September 15, pp. 29-35.
"% Read following articles about anthropologists/war and look over Iraq Culture Card:,8599,1947095,00.html
Iraq Culture Card (PDF image on Blackboard)
September 18

Reading: Coming of Age in Samoa: Chapters 10 through 14
In Class Film & Discussion:
Margaret Mead and Samoa Film and Discussion of the Mead-Freeman Debate
Week 5
The Dwelling Science: Fieldwork and the Anthropological Method
September 23rd
Reading: Bronislaw Malinowskis Argonauts of the Western Pacific: Introduction and The
Essentials of the Kula
Suggested Reading: Marcel Mauss The Gift (Selections on Blackboard)
September 25

Reading: Selections from Malinowskis Diary, Chagnon NYT Article and Excerpt from
Noble Savages: My Life Among Two Dangerous Tribes (Chagnon)
Week 6
Symbolic/Interpretative Anthropology
September 30
Reading: Geertz, Clifford, Introduction: Thick Description in The Interpretation of
Culture (1973) (Blackboard)
October 2nd
Reading: Geertz, Clifford. Deep Play: Notes on a Balinese Cockfight. In Interpretation
of Cultures (1973) (Blackboard)
Week 7
Colonialism, Power, and History
October 7

Readings: Asad, Talal. Introduction,Anthropology and the Colonial Encounter (1973).
Pgs. 9-19.
October 9
Week 8
October 14
October 16
Readings: 2010 Preface to and Chapter 7 of Michael Taussigs The Devil and Commodity
Fetishism (Blackboard)
Week 9
Tourism, Cultural Spectatorship, and Structural Violence
October 21
Readings: Graburn, Nelson. 2002. "The Ethnographic Tourist." The Tourist as a
Metaphor of the Social World. Graham Dann ed. Wallingford: CAB International. pp.
19-39 (Blackboard)
Nader, Laura. Studying Up (Blackboard)
Hannerz, Ulf. Being there, and there . . . and there! Reflections on Multi-Sited
Ethnograhy (Blackboard)
Recommended Sites:
In Class Film: Anthony Bourdains No Reservations (Haiti)
Find images (your own or from outside media) of touristic images. Analyze them and discuss
what they mean or suggest of one who takes the photograph/video clip and of ones who are in/not
in the image. What do such representations suggest in terms of power dynamics between the
beholder/beheld, tourist/native, etc.?
October 23
Farmer, Paul. An Anthropology of Structural Violence (2001 Sidney Mintz Lecture)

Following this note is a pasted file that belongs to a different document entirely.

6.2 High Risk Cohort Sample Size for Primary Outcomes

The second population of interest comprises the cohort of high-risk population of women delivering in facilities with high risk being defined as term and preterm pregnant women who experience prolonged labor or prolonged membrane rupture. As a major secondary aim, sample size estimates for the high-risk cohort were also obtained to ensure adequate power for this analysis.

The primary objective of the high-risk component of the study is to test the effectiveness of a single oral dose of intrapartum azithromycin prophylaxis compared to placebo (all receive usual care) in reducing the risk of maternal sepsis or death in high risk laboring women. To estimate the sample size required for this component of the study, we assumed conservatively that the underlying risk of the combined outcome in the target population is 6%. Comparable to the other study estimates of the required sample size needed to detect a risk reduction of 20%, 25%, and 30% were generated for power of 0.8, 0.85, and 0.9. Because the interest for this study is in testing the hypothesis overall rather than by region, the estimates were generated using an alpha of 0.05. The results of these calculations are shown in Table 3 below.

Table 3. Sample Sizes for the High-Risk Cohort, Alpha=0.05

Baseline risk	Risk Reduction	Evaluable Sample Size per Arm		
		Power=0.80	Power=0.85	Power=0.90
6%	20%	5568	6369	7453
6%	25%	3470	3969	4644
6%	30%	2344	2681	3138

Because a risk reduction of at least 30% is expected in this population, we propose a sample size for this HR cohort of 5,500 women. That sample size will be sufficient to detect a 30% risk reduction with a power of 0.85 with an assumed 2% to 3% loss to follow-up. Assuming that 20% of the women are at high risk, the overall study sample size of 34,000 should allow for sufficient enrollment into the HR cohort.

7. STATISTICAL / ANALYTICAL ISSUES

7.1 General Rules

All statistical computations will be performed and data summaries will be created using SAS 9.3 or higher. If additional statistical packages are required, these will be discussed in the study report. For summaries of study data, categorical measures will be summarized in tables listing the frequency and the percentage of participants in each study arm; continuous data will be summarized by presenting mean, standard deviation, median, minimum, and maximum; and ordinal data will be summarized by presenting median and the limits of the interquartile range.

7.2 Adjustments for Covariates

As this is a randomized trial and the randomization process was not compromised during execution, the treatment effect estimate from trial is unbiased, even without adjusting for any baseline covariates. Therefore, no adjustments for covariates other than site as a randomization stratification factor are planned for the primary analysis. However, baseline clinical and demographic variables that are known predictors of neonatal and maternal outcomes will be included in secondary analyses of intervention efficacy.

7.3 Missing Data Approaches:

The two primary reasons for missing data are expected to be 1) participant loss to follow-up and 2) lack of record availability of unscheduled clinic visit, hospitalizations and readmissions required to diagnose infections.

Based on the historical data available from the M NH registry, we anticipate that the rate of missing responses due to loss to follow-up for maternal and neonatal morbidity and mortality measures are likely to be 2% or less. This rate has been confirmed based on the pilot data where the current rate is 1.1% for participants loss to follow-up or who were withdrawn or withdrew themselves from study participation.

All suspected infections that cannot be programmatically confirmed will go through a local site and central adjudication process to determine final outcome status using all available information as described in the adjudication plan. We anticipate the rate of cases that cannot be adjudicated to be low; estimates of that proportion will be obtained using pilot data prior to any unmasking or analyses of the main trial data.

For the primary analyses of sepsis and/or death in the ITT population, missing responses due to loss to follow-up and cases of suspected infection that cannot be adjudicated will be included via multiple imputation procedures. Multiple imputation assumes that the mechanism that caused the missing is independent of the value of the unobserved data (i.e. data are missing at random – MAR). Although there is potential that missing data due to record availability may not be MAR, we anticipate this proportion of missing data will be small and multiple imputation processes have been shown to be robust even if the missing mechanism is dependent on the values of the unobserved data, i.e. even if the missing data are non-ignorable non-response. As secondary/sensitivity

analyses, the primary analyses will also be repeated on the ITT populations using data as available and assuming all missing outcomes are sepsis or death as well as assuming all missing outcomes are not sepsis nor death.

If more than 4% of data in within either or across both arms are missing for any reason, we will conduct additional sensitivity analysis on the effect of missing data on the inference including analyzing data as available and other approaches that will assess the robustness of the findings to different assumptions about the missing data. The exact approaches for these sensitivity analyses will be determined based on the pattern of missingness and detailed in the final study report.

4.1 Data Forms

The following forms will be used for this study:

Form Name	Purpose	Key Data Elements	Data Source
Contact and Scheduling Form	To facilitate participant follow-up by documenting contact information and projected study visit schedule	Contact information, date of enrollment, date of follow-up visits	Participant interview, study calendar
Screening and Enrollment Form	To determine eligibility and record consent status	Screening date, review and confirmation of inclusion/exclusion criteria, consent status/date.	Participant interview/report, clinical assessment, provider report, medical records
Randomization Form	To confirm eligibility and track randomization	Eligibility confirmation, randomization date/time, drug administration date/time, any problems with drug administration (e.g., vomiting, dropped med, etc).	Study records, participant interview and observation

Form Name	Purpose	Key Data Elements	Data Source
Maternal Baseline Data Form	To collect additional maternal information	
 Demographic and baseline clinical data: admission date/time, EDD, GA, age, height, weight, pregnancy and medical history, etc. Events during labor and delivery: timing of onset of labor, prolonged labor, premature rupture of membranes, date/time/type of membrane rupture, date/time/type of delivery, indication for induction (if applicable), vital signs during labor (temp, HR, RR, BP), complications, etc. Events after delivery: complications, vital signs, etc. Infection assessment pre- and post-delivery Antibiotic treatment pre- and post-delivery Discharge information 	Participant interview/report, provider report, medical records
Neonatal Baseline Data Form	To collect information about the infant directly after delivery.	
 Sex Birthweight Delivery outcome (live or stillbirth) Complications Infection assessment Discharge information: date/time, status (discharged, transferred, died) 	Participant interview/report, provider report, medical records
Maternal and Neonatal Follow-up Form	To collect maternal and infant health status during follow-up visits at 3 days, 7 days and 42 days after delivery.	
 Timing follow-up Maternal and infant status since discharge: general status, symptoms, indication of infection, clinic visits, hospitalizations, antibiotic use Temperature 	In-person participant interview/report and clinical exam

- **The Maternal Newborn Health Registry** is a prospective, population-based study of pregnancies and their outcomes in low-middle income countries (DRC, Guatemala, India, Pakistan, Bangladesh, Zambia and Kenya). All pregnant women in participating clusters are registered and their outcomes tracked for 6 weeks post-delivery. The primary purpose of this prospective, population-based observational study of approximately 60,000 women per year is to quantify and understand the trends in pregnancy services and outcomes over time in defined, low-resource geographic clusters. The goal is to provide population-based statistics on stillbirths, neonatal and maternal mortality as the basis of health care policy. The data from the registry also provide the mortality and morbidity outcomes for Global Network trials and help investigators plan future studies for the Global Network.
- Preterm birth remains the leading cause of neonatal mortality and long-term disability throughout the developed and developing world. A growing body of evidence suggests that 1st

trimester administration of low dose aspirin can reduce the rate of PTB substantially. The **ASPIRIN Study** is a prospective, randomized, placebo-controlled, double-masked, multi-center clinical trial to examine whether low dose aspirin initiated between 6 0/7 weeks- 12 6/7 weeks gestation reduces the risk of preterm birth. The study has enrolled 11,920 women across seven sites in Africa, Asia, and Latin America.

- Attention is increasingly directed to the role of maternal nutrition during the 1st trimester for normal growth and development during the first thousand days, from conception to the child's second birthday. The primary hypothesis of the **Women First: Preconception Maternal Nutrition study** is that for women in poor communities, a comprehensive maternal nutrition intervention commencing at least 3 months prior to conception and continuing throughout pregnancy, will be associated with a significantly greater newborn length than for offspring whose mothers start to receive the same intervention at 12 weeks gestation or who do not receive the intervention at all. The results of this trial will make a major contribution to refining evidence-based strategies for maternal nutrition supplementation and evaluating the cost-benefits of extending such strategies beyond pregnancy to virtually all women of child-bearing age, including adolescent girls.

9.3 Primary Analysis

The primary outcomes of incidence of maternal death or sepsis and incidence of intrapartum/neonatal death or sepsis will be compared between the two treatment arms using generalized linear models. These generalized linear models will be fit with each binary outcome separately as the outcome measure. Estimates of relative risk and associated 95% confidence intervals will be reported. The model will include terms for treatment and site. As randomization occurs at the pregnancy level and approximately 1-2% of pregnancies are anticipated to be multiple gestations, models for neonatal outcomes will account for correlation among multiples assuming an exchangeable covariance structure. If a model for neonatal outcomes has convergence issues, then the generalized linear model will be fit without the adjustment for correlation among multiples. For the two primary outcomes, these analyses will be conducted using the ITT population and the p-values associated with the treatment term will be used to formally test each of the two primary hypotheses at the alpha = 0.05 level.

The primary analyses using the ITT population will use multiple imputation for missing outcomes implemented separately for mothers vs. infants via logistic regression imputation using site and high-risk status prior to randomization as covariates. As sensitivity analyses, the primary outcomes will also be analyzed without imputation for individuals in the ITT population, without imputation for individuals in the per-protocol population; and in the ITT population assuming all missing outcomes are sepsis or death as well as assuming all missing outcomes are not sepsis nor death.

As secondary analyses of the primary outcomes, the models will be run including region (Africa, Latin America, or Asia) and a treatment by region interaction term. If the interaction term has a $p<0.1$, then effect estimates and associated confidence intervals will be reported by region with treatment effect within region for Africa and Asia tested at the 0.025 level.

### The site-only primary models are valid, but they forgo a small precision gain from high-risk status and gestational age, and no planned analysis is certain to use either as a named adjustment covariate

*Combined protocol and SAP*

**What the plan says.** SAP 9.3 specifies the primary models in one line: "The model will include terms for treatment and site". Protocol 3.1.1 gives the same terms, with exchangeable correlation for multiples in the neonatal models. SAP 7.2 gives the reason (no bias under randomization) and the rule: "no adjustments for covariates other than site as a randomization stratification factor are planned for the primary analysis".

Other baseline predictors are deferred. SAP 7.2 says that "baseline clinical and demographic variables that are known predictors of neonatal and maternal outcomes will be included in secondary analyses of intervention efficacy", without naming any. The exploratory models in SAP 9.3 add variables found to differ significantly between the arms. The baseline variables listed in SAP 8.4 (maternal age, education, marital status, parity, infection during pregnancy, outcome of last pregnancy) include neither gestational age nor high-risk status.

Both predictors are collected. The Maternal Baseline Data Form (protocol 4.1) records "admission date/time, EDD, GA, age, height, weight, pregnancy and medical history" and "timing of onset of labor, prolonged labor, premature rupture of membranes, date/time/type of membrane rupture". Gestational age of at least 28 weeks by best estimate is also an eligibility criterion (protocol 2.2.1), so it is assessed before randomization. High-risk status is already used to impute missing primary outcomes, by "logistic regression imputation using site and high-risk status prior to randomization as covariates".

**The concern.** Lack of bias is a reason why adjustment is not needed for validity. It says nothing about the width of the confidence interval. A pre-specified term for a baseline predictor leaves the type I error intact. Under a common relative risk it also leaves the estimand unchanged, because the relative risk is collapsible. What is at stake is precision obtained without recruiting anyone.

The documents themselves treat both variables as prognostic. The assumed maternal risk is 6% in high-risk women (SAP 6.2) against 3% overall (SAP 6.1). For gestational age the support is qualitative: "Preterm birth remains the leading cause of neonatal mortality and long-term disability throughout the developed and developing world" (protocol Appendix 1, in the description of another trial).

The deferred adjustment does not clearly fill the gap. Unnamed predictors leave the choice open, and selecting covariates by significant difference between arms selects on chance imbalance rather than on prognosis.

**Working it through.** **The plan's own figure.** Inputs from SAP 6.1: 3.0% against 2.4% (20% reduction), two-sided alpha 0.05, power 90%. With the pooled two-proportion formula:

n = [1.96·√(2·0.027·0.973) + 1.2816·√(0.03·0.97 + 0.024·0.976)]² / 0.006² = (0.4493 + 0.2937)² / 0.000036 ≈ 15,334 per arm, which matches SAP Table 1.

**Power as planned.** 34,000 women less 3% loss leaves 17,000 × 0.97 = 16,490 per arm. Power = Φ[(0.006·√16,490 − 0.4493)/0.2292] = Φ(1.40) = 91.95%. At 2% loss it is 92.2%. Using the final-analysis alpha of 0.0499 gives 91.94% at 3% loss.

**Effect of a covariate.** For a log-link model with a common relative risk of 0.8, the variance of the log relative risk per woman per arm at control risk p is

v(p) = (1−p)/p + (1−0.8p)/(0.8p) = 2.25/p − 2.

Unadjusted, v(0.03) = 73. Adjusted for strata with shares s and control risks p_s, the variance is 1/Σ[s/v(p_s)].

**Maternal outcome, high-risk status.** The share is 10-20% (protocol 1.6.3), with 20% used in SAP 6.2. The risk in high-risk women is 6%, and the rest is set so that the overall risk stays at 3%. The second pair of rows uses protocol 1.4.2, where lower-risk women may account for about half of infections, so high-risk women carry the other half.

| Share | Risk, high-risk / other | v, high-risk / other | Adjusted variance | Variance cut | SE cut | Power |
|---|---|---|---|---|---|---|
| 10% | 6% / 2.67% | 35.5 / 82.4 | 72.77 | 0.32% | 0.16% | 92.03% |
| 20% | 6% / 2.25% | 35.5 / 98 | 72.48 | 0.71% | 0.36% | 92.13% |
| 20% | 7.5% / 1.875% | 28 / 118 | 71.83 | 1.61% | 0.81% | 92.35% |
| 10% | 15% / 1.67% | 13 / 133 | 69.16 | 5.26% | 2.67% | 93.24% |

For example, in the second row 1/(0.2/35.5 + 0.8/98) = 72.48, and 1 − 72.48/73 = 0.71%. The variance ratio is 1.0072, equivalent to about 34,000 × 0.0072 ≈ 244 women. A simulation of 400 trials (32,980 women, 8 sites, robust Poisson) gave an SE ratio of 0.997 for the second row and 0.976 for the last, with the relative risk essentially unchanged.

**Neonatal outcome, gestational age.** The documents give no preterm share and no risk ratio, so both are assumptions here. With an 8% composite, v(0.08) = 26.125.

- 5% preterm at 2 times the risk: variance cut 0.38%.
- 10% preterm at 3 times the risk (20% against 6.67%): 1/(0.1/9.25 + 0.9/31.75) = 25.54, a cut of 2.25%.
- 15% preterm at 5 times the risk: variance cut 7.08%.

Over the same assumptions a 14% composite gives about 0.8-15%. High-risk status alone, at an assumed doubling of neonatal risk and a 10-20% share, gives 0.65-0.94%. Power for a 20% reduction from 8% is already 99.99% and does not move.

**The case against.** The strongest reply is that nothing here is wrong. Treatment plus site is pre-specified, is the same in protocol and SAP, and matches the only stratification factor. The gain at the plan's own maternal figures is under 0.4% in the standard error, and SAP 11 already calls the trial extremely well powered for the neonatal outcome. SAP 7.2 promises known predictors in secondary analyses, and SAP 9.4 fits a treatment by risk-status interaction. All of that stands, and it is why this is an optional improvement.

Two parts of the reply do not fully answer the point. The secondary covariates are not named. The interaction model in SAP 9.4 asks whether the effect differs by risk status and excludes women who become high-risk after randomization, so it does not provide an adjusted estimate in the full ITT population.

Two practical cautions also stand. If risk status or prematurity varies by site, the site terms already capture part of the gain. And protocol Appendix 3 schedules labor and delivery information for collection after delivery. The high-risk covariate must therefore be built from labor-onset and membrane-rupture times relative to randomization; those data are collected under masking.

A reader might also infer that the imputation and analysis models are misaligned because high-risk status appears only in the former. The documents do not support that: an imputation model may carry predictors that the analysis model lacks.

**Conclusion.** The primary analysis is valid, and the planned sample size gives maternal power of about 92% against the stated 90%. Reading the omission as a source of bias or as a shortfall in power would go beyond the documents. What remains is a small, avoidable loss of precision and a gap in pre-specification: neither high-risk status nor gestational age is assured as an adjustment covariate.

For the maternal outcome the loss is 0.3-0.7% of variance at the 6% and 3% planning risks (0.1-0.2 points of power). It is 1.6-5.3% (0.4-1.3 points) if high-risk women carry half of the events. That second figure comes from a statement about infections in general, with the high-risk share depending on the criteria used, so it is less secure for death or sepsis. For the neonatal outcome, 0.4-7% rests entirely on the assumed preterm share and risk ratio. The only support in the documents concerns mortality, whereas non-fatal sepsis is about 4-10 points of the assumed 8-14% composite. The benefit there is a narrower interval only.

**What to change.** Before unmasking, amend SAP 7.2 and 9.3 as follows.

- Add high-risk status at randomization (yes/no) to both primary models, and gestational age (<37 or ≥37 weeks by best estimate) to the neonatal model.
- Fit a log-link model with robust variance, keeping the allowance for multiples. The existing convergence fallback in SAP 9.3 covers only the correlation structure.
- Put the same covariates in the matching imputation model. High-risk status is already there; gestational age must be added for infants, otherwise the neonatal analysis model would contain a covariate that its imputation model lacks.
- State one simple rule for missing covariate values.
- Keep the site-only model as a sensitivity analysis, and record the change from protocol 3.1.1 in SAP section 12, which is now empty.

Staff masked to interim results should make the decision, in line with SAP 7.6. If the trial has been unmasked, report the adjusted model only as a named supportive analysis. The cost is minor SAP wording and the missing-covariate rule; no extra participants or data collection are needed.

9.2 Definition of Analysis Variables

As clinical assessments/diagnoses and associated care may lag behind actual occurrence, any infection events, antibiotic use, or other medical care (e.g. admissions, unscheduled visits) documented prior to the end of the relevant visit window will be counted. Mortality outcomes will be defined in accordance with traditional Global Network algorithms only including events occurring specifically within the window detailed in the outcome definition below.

Suggested Readings:
Warner, Michael. Publics and Counterpublics (Blackboard)
Excerpts from Linda Polmans The Crisis Caravan (Blackboard)
NPR piece on medical anthropologist and physician, Paul Farmer:
The Atlantic piece by Teju Cole on critique of Kony 2012:
Week 10
Alternative Anthropologies
October 28
Reading: Zora Neale Hurston, Of Mules and Men (Selections on Blackboard)
October 30
Reading: Garcia, Pastoral Clinic: (Selections on Blackboard)
Week 11
Global Creativity, Media, and the Arts in Anthropology
November 4
Reading: Ali Colleen Neff, Voicing the Domestic (On Blackboard)
November 6
Reading: Trinh Minh-Ha: Woman, Native, Other (Selections on Bboard)
In-Class film: Trinh Minh-Has Reassemblage
Week 12
Social Life of Things: Anthropology of Food, Labor, Consumption, Globalization
November 11
Reading: West, Paige. From Modern Production to Imagined Primitive: The Social World of
Coffee from Papua New Guinea (Selections on Bboard)
November 13
Small Groupwork exercise: Which Way Home (2009)
Reading: Sidney Mintzs Sweetness and Power (Selections on Blackboard)
Week 13
New Modes of Ethnographic Writing
November 18
Reading: Selections from Clifford and Marcus, Writing Culture (Selections on Bboard)
November 20
Reading: Kathleen Stewart, Ordinary Affects (Selections on Bboard)
Week 14
Reworking the Field: Globalization and Circulation (Continued)
November 25
Reading: Neff, The New Masters of Eloquence (Selections on Bboard)
November 27
Week 15
December 2nd:
Closing lecture, concept review
December 4

Final Exam Review with Jenna Carlson
****The Final Examination is scheduled during Exam Week on Wednesday,
December 10
from 2:00-5:00pm, in the current classroom.